There is an event halfway through MG RR, that I think elevates the game’s storytelling from “tripe” to “actually interesting”. I’ll describe it in the next spoiler block… though it’s kind of interesting how it’s kind of irrelevant to the grand scheme of Metal Gear plots though.
Throughout the first few chapters, Raiden is an extremely self-righteous person, constantly sprouting lines like “It’s okay to kill terrorists and soldiers on the enemy side, they’re adults who’ve made their own decisions and now they will have to pay for it.”
Eventually, one of the antagonists sets up an ambush for Raiden. During the battle, he plays the thoughts of the mooks fighting him directly into Raiden’s head.
“Oh god, did you see what he did to the others? I don’t want to die!”
“I was… so close to earning enough money to bring my family over to the States… I can’t die like this!”
“No, don’t kill me… I have a wife and son… please…”
“I only took a job in the military because I couldn’t find another… I didn’t think it would end up like this! Help me, someone!”
In what seems to be a technique reused from MGS2, Raiden is distressed and shouting to stop, the player on the other hand, probably just continues to slice them up like sashimi because it’s a videogame about killing tons and tons of grunts.
After the ambush, the player/character split continues. Raiden becomes emo and is forced to make his way to the next area while unable to fight due to mental distress. This is the only “forced stealth” event in the game and it kind of harkens back to the “naked Raiden” part of MGS2.
Eventually, after being taunted by the boss for being a hypocrite, Raiden’s self-identity collapses. He confesses…
“You’re right. All my talk about justice, they’re just excuses. I just enjoy the process of killing.
And now I’m going to make sure you die really painfully”
Raiden gives in to his bloodlust, unlocks DEVIL TRIGGER and proceeds to just brutally kill the crap out of everyone while talking in a hilarious growly Batman imitation kind voice (Quinton Flynn is really bad at this)
Most characters I’ve seen go from murder machines to people who value life, such as Kenshin Himura. There are some characters who give into an evil powered side as a subplot, such as Ryu in SF Alpha… but he gets better by the end.
This is the only game where I seen where the character ENDS still being a murderous bloodcrazed killer. This is almost anti-character development for the character.
MG RR destroyed the common in-universe arguments on why it is morally okay for a character to end the life of another, but those are the in-universe arguments.
The real argument of the game is, why do YOU, the player, enjoy the process of killing?
“It’s just a game”? Bullhonky, would anyone play a game, let’s call it… “Sid Meier’s Concentration Camp Tycoon” no matter how fun it is?
Raiden’s motivations as a character splits apart from the player’s motivations for playing for a while, but in the end, I believe his character change was meant to “remerge” him with the player. Once again it’s kind of another MGS2 technique, referencing the scene where he removes his dog tags and “refuses” the identity of the player.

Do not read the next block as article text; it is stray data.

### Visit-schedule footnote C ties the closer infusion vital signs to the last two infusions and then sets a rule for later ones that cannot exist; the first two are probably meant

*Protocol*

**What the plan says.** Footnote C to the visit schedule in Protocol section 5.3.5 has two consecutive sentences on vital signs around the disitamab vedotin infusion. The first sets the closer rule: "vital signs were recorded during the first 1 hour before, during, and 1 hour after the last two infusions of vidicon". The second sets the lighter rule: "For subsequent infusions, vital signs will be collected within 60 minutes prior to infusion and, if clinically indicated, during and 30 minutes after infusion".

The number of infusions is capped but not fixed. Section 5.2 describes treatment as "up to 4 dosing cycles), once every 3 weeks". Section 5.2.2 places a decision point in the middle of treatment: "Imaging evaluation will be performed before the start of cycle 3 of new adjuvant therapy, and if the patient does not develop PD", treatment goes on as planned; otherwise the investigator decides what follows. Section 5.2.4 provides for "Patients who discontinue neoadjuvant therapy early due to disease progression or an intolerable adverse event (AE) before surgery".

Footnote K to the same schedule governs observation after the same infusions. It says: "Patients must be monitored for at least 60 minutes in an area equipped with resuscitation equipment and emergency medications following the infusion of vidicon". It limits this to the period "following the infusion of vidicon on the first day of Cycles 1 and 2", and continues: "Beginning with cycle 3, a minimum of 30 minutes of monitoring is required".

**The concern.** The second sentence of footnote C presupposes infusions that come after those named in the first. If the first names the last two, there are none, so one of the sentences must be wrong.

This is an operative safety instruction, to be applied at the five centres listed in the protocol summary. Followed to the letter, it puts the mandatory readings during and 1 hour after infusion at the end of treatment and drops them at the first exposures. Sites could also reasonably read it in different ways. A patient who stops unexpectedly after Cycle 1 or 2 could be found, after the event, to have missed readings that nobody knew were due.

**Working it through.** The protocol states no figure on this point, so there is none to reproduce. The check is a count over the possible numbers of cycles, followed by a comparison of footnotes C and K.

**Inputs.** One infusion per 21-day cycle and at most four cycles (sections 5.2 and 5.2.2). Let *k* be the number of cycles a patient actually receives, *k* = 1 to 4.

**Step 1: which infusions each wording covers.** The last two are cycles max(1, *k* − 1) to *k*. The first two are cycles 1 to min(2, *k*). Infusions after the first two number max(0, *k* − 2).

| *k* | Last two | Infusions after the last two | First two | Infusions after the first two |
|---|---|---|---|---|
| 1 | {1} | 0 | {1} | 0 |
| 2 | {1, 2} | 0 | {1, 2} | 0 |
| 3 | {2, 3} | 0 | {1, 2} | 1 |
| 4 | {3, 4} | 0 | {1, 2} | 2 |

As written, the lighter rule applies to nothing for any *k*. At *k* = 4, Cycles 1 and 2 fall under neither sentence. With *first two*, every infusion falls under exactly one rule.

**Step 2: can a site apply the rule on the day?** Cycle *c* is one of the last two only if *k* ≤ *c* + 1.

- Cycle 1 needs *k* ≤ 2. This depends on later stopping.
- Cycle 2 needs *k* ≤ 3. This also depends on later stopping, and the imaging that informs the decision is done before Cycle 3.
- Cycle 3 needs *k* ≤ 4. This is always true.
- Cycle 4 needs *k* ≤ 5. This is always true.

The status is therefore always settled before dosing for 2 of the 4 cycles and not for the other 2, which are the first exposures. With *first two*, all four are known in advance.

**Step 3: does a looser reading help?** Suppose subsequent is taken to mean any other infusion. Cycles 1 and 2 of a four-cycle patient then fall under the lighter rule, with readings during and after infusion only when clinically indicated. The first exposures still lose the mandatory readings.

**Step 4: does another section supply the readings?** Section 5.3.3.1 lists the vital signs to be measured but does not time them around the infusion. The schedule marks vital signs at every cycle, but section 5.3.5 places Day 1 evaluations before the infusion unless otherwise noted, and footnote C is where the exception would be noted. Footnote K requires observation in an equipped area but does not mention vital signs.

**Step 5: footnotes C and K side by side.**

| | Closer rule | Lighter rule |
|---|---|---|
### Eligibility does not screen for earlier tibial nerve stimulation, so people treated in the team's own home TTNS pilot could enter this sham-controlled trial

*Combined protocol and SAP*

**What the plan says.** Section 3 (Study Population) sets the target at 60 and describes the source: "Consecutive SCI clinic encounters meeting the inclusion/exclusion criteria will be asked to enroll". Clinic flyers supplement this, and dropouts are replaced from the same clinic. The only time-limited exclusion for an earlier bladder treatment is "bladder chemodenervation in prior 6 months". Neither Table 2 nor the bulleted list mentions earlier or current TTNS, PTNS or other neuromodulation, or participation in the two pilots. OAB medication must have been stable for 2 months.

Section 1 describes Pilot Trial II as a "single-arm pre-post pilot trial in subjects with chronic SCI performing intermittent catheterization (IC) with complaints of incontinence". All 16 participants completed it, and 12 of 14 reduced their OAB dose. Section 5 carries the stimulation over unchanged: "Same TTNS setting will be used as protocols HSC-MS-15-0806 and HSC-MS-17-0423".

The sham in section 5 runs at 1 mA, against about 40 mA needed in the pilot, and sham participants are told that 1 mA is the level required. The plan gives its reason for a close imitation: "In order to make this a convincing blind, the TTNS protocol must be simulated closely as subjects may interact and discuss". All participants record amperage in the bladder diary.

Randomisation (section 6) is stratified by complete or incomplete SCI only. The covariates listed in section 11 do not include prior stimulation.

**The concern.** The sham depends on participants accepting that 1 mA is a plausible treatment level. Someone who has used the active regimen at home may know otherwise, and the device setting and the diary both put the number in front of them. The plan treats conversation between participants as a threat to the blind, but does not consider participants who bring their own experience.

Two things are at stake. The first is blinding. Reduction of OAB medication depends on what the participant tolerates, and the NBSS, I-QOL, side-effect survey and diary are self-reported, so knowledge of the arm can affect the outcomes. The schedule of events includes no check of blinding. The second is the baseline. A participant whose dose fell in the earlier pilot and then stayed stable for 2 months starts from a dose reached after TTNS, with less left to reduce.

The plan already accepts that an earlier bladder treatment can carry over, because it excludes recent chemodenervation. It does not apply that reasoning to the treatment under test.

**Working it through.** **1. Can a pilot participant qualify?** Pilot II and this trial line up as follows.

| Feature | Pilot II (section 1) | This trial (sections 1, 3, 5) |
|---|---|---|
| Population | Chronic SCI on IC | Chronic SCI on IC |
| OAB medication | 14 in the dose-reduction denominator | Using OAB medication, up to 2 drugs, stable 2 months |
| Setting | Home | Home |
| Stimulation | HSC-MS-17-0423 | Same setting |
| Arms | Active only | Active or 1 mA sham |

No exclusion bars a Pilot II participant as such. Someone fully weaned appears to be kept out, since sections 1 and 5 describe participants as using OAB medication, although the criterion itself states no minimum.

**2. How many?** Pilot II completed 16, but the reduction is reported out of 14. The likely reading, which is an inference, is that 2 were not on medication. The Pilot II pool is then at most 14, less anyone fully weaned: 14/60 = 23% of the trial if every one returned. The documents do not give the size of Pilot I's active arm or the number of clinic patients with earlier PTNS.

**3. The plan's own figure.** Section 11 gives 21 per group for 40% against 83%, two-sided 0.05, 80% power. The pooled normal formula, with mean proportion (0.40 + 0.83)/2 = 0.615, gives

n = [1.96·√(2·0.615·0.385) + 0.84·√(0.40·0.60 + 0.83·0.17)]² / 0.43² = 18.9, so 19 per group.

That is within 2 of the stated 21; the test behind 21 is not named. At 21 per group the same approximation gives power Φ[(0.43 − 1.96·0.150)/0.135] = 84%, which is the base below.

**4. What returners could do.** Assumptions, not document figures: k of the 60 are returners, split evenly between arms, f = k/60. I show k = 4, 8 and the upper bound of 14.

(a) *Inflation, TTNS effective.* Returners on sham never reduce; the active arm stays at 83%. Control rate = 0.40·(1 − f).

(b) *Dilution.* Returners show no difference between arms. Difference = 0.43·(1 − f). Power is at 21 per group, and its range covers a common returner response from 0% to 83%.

Raiden doesn’t kill for justice, he kills for pleasure. And so do you, person sitting behind the TV screen.
Somewhere along the lines, we have made casual murder into an acceptable social pleasure. This is why I find the recent condemnation of sexualization in videogames to be extremely hypocritical.
People arbitrary use defenses such as “I know the difference between reality and fiction” for violence, but when suddenly someone tries to defend their sexual fetish (usually loli), suddenly those reasons are invalid and they are attacked for it.
The same people who wonder why those senators and “muggles” are always talking about how videogame violence corrupt children because “that is obviously untrue, I play violent videogames and I’m totally normal!” will state that if someone gets off to… say, a fictional rape, that obviously means that they are sick people in real life, they can’t tell the difference between right and wrong and so on. It’s all multiple sides who refuse to try to empathize with one another, seeking instead to vilify another to make themselves feel better about themselves.
Is there really a difference between a fictional murder and any other fictional actions that would be extremely immoral in real life? Personally, I don’t think so. It’s just another instance of the tyranny of the majority.
MG RR also has some kind of dumb political plot about the US trying to intentionally start a war using the excuse of terrorism so that the military industry can profit (SUPER TOPICAL, RIGHT GUYS?), but I believe that’s just a smokescreen for its real social commentary about violence in Videogames.
It’s a shame that Spec Ops: The Line kind of beat MG RR to its game at social commentary, and Spec Ops’s plot actually works in-universe so I will have to give that game extra credit over MG RR.
Still, like I said, just like Evangelion, it’s one of those games where the message just gets the focus over the events that actually happen in the plot.
That is why I think MG RR is worth playing for the storytelling, and I think one of the more interesting MG story below MGS2. I suspect if Kojima still had his way that the ending of MG RR would probably be as cynical as MGS2, but right now he’s probably still bound by audience expectations to make the audience end the game happy and in triumph.
Though if you think about it, the game does kind of end on a really hollow note. Raiden may have won a TINY victory now, but wars will still go on and the protagonist is still a mental wreck. Somehow I think Kojima’s trying to say something here.
tl;dr version: MG RR is a DMC type game that calls you a jerk for enjoying DMC type games, because Kojima.